Thanks everyone for the opinions. I appreciate your time.

@joesnewmatch

Nope....not too much information. Yes - Too many choices.

You having basically the same guitar/amp combination as me helps.

I like the way the Gain Changer offers more than the 'one thing' the Snouse Black Box or the Mythical Overdrive do.

I'm looking to go:

Snouse into Gain Changer (or Timmy) into Mythical OD (I don't want more distortion from the OD boxes, I want more volume which is why I have the Mythical OD last.)

Or I could pick up another boost (An Xotic EP Boost perhaps) and add that as the very first pedal allowing me to have a boost before or after the OD section.

Thanks again for the reply.
 
Last edited:

DHC

Member
Messages
421
Don't have a Timmy, but good luck prying the Gain Changer from my rig. It's an oustanding and flexible device.
 

Dunzie

Member
Messages
1,626
I've twice owned the Timmy in the past four years, and recently parted with it again. The Gain Changer I've owned two as well, replaced a regular one with the black limited edition one which is still on my board. Both great pedals for low-mid gain drives for sure and their reputations are well deserved. Playing a clean-based Fender tube as I tend to, I prefer the Gain Changer overall, a little more range and versatility. It's still pretty much as smooth and dynamic as the Timmy but has a wider usable gain range and I just like the way it responds to your playing and attack a little better... again, through my rig. While I've parted with the Timmy twice, I still keep the GC around, and I run it at 18V.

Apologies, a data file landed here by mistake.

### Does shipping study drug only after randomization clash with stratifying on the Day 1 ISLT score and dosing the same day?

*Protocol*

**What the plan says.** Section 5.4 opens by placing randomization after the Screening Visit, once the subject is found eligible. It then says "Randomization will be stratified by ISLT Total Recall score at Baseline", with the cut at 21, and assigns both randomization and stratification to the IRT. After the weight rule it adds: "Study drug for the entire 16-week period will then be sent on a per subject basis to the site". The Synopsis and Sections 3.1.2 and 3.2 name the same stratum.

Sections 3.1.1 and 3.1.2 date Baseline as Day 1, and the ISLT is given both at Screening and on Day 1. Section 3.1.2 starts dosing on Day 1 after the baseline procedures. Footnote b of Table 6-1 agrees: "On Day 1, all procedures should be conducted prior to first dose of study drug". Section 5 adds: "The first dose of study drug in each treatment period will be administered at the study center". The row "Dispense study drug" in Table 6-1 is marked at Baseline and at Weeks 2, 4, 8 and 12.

To go off the map a little, if you are interested in other suggestions for comparisons, try and give the Rockett Blue Note a listen sometime. It's the reason I no longer have a Timmy and don't use the GC as much. Smoother and with a nicer drive tone IMHO, and pretty much as flexible as the Gain Changer overall, and sounds awesome through a cleanish Fender tube. Where the Timmy makes a great push into an amp that is already fairly hot, the Blue Note can do that, plus works fantastic as a foundation drive into a clean one. Just a suggestion.

However, hard to go too wrong with the Timmy or the Barber.
 

ClintWells

Member
Messages
148
I've owned two V2 Timmy's and a Tim. I love the **** out of those pedals and my Timmy was the longest running overdrive on my board UNTIL I got a Gain Changer. It immediately bumped off my Timmy and I don't miss it. I was so impressed that I also got the Direct Drive. The gain options between those two pedals are insane and perfect for what I do which is bounce around all kinds of artists and bands.

For context, I play a tele and a 335 through a deluxe reverb and a vox.
 

geodr

Member
Messages
1,446
Ive had both pedals and find the EQ of the Timmy invaluable, and don't need the added gain of the GC in my setup
 

deadlands

Member
Messages
1,692
I've used a Timmy forever... and I've had a GC a couple of times now. The GC is a great pedal that's wonderfully versatile as a standalone drive, but trying to replace the Timmy with it always made me hate the EQ curve. I just couldn't get it to balance the way I wanted. So, yet again, the Timmy wins.